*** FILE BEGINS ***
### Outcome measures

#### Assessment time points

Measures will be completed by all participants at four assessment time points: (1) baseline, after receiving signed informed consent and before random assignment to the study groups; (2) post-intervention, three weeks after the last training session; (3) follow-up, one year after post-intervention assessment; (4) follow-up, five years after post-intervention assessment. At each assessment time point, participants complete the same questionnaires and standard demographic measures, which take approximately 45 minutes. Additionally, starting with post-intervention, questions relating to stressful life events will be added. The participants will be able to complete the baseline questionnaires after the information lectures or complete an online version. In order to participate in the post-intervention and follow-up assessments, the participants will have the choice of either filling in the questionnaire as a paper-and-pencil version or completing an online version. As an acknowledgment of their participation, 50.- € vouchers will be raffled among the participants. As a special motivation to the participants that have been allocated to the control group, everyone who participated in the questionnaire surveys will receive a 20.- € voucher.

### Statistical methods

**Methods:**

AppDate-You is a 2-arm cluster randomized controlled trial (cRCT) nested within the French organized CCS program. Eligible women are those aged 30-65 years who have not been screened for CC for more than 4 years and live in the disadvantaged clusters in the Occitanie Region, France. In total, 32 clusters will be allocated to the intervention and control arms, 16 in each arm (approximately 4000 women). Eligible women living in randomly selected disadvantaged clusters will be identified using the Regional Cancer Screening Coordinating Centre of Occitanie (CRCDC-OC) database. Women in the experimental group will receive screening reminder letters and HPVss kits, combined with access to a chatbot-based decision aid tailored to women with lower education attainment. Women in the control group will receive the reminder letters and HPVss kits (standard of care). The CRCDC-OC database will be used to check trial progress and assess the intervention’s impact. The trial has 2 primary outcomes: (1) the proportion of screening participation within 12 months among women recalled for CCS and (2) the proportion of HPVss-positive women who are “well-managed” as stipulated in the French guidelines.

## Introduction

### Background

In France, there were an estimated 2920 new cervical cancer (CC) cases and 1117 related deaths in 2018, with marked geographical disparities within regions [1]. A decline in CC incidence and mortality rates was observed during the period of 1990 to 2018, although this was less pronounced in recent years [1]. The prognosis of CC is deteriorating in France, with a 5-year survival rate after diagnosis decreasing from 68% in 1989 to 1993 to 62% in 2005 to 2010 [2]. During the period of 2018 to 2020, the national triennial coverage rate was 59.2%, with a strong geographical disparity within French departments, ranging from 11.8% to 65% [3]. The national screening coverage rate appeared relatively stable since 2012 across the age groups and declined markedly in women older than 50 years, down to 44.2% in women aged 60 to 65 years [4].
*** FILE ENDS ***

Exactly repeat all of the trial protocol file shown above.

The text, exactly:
### Outcome measures

#### Assessment time points

Measures will be completed by all participants at four assessment time points: (1) baseline, after receiving signed informed consent and before random assignment to the study groups; (2) post-intervention, three weeks after the last training session; (3) follow-up, one year after post-intervention assessment; (4) follow-up, five years after post-intervention assessment. At each assessment time point, participants complete the same questionnaires and standard demographic measures, which take approximately 45 minutes. Additionally, starting with post-intervention, questions relating to stressful life events will be added. The participants will be able to complete the baseline questionnaires after the information lectures or complete an online version. In order to participate in the post-intervention and follow-up assessments, the participants will have the choice of either filling in the questionnaire as a paper-and-pencil version or completing an online version. As an acknowledgment of their participation, 50.- € vouchers will be raffled among the participants. As a special motivation to the participants that have been allocated to the control group, everyone who participated in the questionnaire surveys will receive a 20.- € voucher.

### Statistical methods

**Methods:**

AppDate-You is a 2-arm cluster randomized controlled trial (cRCT) nested within the French organized CCS program. Eligible women are those aged 30-65 years who have not been screened for CC for more than 4 years and live in the disadvantaged clusters in the Occitanie Region, France. In total, 32 clusters will be allocated to the intervention and control arms, 16 in each arm (approximately 4000 women). Eligible women living in randomly selected disadvantaged clusters will be identified using the Regional Cancer Screening Coordinating Centre of Occitanie (CRCDC-OC) database. Women in the experimental group will receive screening reminder letters and HPVss kits, combined with access to a chatbot-based decision aid tailored to women with lower education attainment. Women in the control group will receive the reminder letters and HPVss kits (standard of care). The CRCDC-OC database will be used to check trial progress and assess the intervention’s impact. The trial has 2 primary outcomes: (1) the proportion of screening participation within 12 months among women recalled for CCS and (2) the proportion of HPVss-positive women who are “well-managed” as stipulated in the French guidelines.

## Introduction

### Background

In France, there were an estimated 2920 new cervical cancer (CC) cases and 1117 related deaths in 2018, with marked geographical disparities within regions [1]. A decline in CC incidence and mortality rates was observed during the period of 1990 to 2018, although this was less pronounced in recent years [1]. The prognosis of CC is deteriorating in France, with a 5-year survival rate after diagnosis decreasing from 68% in 1989 to 1993 to 62% in 2005 to 2010 [2]. During the period of 2018 to 2020, the national triennial coverage rate was 59.2%, with a strong geographical disparity within French departments, ranging from 11.8% to 65% [3]. The national screening coverage rate appeared relatively stable since 2012 across the age groups and declined markedly in women older than 50 years, down to 44.2% in women aged 60 to 65 years [4].